Close But No Cigar: Science Fiction’s Best Picture Nominations — And Losses
It was 2010, a year before The Artist would wordlessly take the top honors, that the Academy went with a far less baffling choice, Tom Hooper’s The King’s Speech, which both seemed like the likely stereotypical voter choice, and which was doubtlessly deserving of the nomination. Colin Firth and Geoffrey Rush are sights for intrigued eyes, and Hooper’s energetic direction effortlessly frees up the weight behind what is essentially a prince learning how to get over a speech impediment, and so much more. I argued on our sister site Cinema Blend that The Social Network should have taken the Oscar, but both of those films get picked when you think along the lines of: Well, of course they would pick the — film. And in both of those cases, the “Give it to the biopic” methodology works.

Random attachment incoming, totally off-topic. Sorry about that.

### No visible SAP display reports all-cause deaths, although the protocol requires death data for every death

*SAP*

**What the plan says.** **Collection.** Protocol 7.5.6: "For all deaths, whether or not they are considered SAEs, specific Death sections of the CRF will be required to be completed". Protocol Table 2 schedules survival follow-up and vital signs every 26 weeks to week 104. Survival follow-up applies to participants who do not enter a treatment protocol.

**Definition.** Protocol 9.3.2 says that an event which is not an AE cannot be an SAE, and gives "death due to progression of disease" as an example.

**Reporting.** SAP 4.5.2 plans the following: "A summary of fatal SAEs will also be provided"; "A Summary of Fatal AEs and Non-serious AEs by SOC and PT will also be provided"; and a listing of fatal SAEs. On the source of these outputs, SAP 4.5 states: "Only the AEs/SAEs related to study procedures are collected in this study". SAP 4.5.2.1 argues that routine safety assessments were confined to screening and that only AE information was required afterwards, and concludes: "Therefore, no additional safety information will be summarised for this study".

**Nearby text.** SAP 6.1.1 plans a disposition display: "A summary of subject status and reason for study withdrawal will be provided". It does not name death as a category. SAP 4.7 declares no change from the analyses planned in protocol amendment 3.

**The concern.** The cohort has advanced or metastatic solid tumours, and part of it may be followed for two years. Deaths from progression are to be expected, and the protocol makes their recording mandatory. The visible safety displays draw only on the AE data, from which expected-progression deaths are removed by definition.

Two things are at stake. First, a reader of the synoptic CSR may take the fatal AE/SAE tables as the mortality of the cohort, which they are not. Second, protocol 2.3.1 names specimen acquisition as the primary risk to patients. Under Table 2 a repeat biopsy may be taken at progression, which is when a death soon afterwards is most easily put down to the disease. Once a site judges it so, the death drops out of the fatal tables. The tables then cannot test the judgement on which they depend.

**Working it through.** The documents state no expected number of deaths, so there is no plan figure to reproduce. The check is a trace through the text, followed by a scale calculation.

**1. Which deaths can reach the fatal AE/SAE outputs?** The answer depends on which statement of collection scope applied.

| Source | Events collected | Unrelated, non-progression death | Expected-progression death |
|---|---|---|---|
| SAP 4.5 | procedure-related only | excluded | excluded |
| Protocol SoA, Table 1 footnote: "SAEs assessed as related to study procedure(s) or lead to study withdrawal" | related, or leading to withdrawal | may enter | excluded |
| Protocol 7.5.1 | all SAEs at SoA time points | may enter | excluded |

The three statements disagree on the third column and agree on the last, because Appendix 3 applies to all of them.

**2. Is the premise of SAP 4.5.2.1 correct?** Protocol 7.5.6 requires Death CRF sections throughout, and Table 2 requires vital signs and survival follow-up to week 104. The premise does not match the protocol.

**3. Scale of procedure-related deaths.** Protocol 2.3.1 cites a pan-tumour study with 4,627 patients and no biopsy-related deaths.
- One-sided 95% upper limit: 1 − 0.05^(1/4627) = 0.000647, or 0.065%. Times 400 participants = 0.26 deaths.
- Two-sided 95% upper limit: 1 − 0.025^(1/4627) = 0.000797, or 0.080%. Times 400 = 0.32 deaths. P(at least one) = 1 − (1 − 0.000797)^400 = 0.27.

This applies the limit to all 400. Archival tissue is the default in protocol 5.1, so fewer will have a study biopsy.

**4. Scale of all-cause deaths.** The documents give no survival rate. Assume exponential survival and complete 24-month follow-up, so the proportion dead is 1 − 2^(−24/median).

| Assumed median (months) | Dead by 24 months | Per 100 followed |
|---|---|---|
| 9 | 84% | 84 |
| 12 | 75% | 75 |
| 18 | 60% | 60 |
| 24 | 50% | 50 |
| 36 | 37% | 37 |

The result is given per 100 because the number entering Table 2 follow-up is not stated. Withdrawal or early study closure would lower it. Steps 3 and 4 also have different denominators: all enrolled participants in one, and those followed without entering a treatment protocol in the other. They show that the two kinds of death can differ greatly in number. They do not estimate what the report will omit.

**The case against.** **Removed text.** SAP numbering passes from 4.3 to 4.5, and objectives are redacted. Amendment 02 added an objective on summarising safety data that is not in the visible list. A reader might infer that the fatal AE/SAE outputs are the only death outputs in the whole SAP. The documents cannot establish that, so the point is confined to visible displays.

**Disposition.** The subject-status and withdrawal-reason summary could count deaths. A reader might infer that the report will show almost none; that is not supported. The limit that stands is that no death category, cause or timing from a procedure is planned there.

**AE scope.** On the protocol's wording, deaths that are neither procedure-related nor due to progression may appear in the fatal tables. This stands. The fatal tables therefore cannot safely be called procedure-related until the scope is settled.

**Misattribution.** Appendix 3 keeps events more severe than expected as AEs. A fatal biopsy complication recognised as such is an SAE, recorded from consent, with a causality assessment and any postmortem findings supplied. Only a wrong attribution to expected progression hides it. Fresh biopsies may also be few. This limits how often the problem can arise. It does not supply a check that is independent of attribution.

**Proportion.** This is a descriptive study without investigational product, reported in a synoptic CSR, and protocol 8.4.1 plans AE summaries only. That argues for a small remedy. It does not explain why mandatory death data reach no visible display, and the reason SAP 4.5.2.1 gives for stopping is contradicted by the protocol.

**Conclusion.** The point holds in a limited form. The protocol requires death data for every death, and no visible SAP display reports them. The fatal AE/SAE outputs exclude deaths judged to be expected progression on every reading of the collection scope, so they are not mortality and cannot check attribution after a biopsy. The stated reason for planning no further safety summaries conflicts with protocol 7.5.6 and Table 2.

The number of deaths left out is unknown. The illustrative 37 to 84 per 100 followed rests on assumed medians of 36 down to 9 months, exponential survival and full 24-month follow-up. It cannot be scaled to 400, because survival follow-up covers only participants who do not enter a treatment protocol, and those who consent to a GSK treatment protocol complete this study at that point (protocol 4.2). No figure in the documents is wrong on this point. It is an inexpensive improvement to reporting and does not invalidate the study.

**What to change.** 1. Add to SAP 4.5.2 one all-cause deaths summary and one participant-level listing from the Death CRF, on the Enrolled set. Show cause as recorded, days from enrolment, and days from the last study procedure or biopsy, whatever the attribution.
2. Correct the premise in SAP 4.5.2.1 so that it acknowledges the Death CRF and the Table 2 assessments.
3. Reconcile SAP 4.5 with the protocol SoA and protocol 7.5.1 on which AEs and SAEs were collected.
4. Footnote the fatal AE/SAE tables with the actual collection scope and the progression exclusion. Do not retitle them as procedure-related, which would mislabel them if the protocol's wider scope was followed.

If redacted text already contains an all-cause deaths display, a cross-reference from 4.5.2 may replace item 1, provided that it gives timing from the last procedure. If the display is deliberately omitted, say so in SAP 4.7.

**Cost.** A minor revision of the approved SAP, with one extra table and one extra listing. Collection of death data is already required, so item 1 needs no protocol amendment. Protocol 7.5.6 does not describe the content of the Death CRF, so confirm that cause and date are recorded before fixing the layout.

But what about the “Give it to the movie that never stopped doing awesome things” argument? I don’t know that I could seriously try and convince anyone that the story behind Christopher Nolan’s Inception is more important than those that inspired the previously mentioned films, but I know that I would much rather have a conversation about Inception. And not only about the staple conversation topics – the fight scene in a floating building, the unresolved ending, the depression of Ken Watanabe’s eternity — but also on how well-constructed the story was, how troublesome the central drama was, and how excellent Nolan’s direction is when it comes to smart spectacles. Prestige has always had its place, but modern tentpoles are smarter than their predecessors and shouldn’t constantly be felled by films that don’t go beyond stories that history has already given to us, without the subjective fog of adaptation. – Nick